At this point, most everyone in the IT industry is aware of the term DevOps or Development Operations. DevOps is a fundamental shift in the way we build, test and deploy our applications and services.
When performed properly, the benefits are many for both the builder and the users of the application. However, as DevOps has increased our delivery velocity, there is a real possibility that security can be left behind. There is some truth to that as traditional security checks and gates can slow the release process down and therefore are often saved for only ‘big releases’.
One the main tenets of DevOps is “Infrastructure as Code”. This is accomplished by defining your infrastructure (servers, network, storage) in a programming language and via tools that deploy that infrastructure automatically. By doing so, infrastructure can now benefit from software engineering practices like version control, code review, and unit testing.
Building on this theme has been the introduction of “Security as Code”. As expected, this is the automation of security checks and gates via code and integrated into the overall DevOps process again following software engineering practices. Of course, saying it is easier than doing it, so we’ll cover the major points and provide direction.
Even if your application’s release cadence doesn’t require the speed that automation provides, the benefits of consistency and the elimination of manual steps alone can improve security.
Commonly referred as ‘CI/CD’, both are fundamental to integrating Security as Code.
Continuous Integration is a core practice of Agile development where all changes to the code are automatically built and verified allowing problems to be caught quickly. Continuous Delivery builds on this practice and is the automation framework that powers DevOps.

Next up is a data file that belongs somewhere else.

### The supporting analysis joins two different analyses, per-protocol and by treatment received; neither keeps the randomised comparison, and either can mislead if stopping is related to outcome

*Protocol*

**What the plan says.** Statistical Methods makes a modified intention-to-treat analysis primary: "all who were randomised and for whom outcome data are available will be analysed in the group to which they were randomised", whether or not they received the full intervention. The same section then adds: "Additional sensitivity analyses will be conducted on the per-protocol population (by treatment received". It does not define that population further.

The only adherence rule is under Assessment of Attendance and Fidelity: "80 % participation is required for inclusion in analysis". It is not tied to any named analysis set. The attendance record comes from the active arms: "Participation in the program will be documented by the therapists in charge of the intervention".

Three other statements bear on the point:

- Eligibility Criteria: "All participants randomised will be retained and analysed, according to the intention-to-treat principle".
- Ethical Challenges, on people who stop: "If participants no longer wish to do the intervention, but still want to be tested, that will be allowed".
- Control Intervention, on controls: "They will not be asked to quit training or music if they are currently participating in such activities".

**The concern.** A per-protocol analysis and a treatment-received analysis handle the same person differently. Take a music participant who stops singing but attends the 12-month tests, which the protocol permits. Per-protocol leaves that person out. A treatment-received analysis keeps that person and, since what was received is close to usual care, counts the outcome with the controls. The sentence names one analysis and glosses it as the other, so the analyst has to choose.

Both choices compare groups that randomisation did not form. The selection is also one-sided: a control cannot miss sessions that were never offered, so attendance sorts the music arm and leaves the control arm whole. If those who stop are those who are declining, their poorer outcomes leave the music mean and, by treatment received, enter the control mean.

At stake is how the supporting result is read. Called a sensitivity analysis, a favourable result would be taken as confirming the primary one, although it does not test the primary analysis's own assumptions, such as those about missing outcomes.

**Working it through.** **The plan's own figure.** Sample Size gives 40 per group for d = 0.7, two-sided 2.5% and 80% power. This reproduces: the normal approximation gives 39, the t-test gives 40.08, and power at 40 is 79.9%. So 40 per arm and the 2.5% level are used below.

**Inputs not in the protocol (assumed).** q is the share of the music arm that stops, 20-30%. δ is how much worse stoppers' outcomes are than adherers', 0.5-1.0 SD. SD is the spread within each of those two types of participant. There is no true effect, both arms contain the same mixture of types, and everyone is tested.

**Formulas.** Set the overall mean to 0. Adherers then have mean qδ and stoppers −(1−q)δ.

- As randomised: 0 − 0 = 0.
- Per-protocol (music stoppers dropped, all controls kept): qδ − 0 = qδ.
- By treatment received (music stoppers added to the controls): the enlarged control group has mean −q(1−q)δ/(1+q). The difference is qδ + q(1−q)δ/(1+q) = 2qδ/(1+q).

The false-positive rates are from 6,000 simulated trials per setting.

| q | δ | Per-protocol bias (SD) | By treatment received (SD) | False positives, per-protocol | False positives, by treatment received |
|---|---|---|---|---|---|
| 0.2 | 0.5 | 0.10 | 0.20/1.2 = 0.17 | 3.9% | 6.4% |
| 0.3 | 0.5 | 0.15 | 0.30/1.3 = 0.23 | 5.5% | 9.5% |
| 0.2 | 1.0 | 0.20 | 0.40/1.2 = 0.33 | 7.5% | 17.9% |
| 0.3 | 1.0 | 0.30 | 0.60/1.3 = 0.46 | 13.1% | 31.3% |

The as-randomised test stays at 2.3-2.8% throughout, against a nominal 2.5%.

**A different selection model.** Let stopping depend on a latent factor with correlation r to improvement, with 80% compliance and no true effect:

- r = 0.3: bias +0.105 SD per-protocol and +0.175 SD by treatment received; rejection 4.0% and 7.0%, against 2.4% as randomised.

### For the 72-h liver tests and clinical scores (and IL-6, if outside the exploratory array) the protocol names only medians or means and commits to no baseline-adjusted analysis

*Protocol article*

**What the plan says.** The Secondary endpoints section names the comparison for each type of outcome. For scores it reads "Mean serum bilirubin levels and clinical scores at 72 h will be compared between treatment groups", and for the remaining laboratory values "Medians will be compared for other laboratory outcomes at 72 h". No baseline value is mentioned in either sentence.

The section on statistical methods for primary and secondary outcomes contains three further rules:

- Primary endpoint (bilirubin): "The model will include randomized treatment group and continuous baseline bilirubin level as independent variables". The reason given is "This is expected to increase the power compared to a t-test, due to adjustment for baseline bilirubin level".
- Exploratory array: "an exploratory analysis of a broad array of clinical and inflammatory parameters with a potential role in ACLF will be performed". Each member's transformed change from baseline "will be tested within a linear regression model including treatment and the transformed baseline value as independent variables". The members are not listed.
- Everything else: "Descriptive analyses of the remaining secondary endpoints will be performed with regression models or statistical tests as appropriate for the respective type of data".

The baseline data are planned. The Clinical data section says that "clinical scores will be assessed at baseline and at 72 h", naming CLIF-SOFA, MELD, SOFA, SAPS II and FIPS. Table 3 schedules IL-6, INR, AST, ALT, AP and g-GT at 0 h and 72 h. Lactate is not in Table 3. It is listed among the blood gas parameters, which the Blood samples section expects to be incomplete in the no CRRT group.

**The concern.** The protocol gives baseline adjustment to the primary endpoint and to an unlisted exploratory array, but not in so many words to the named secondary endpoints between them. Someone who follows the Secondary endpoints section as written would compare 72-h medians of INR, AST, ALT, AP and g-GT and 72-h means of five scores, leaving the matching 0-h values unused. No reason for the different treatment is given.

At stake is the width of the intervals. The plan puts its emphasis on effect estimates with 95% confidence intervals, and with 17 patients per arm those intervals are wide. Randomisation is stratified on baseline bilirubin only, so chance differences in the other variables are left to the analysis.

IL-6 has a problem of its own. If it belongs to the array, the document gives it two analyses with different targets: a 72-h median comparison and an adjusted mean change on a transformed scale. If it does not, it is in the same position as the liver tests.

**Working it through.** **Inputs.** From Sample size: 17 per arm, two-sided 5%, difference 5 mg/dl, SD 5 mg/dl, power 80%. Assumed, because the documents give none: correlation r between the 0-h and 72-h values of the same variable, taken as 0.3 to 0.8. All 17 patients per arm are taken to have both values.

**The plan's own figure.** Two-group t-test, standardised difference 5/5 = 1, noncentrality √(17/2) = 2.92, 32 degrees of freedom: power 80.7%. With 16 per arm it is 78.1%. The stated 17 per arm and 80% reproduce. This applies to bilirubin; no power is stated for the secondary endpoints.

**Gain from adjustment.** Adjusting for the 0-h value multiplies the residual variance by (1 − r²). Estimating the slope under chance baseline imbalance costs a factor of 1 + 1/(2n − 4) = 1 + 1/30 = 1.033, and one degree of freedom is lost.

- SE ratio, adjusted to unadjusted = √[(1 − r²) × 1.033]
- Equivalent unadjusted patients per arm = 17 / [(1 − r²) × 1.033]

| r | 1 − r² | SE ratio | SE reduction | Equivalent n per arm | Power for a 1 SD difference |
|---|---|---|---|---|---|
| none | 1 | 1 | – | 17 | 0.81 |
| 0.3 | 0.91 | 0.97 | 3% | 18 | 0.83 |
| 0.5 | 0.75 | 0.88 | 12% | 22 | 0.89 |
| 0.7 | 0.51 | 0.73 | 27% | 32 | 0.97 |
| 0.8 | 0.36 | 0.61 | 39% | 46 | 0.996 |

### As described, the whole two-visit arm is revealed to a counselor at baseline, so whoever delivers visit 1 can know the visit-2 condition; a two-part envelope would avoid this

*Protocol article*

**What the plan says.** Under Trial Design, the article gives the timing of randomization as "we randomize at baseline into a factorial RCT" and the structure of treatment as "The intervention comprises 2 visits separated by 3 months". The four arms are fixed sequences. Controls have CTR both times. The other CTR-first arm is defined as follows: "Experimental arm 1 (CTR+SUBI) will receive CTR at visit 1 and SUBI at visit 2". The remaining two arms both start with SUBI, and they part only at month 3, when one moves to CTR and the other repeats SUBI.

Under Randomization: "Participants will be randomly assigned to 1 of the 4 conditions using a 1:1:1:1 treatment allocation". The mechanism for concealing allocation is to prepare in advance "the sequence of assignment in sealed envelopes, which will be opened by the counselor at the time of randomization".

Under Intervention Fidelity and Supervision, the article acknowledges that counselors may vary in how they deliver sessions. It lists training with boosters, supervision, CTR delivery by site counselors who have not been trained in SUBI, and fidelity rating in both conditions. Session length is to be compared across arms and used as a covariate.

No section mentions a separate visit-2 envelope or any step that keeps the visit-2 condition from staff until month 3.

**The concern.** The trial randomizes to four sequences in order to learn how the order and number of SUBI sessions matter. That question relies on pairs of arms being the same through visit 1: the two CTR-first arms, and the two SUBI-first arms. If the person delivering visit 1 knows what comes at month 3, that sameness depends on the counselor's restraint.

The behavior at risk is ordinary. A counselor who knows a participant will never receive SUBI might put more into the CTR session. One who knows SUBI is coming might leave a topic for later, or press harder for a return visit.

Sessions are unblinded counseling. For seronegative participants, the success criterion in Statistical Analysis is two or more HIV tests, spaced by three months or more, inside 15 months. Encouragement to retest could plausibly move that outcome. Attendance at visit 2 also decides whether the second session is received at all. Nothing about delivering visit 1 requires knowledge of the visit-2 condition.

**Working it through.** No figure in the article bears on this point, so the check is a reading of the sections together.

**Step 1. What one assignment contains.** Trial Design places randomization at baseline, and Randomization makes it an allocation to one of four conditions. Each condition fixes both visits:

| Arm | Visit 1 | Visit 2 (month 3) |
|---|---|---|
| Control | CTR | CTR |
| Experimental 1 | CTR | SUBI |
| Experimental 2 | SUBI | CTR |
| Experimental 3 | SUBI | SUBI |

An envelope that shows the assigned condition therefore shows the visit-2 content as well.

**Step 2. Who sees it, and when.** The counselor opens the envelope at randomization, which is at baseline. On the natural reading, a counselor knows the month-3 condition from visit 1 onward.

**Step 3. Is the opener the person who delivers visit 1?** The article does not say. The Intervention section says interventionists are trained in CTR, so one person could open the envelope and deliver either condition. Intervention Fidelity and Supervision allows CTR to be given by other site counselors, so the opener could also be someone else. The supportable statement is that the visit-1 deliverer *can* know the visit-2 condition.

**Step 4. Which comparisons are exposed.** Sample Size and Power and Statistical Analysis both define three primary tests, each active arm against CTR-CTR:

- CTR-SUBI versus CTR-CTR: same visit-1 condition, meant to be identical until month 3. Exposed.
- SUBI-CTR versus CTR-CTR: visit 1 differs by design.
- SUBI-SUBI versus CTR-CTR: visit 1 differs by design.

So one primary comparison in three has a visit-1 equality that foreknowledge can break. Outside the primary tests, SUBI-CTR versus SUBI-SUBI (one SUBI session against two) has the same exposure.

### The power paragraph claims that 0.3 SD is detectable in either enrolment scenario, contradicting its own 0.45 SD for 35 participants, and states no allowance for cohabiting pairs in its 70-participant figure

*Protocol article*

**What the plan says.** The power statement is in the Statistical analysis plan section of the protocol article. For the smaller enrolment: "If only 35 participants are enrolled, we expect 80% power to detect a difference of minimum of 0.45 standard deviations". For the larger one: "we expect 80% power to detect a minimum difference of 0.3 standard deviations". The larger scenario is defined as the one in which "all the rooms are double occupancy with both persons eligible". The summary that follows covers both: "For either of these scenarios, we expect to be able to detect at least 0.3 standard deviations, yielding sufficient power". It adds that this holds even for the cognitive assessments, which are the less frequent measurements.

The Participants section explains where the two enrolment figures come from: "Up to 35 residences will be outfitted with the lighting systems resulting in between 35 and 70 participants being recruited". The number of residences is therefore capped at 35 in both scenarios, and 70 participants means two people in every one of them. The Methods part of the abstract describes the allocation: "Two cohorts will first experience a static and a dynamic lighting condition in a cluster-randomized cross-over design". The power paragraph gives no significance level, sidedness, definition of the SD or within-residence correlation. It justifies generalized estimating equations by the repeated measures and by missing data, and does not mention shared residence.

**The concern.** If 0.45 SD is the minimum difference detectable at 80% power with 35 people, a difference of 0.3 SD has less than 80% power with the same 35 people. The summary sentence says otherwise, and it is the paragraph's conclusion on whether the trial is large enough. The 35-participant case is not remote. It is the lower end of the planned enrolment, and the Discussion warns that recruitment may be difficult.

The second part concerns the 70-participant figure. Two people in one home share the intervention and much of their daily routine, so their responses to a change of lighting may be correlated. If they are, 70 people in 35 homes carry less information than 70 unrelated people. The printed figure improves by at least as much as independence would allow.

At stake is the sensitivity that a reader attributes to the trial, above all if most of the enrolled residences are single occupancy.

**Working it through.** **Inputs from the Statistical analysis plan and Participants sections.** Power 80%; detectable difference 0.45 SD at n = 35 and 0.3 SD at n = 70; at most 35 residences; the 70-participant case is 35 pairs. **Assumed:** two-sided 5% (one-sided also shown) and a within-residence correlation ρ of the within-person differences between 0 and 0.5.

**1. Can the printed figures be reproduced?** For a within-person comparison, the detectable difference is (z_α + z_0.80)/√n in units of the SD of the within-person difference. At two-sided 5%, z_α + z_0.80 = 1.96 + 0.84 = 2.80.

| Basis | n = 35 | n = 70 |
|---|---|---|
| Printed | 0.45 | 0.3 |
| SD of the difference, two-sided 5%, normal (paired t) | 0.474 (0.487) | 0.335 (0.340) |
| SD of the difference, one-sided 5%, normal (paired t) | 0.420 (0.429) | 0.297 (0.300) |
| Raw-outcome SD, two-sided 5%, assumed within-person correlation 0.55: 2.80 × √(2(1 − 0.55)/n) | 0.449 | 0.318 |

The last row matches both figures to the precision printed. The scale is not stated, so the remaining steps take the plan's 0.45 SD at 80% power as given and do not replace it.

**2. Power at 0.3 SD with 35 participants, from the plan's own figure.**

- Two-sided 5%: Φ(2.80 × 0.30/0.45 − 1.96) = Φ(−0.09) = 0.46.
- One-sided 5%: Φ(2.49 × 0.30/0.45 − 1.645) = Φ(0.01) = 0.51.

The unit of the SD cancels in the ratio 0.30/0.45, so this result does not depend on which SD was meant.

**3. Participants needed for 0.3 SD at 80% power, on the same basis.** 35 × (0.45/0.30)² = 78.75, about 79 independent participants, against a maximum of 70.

In turn, Security as Code uses Continuous Delivery as its control backbone for automating security and compliance checks.
How do we get started? Just like when first introducing DevOps, there is planning involved before you start modifying your pipelines. To start, you need to understand what your application is potentially vulnerable to.
A common approach is threat modeling to help determine your potential threats, vulnerabilities, and attacks vectors. Time spent here will help inform the security checks that you should be performing as part of the process.
Another key factor is secure coding standards. What are acceptable coding practices (see Pro Tip below), and how will your development team peer review themselves to maintain the standard? What tools can you use as part of your Continuous Delivery to support these standards and practices and alert when deviated from?
Finally, and based heavily on your threat model, what attack simulation do you want to expose your application to. How often and for what type of releases?
Pro Tip: The OWASP Foundation provides many tools and guidance to help developers and organizations with application security. The key initiatives which support designing, developing and deploying secure applications are: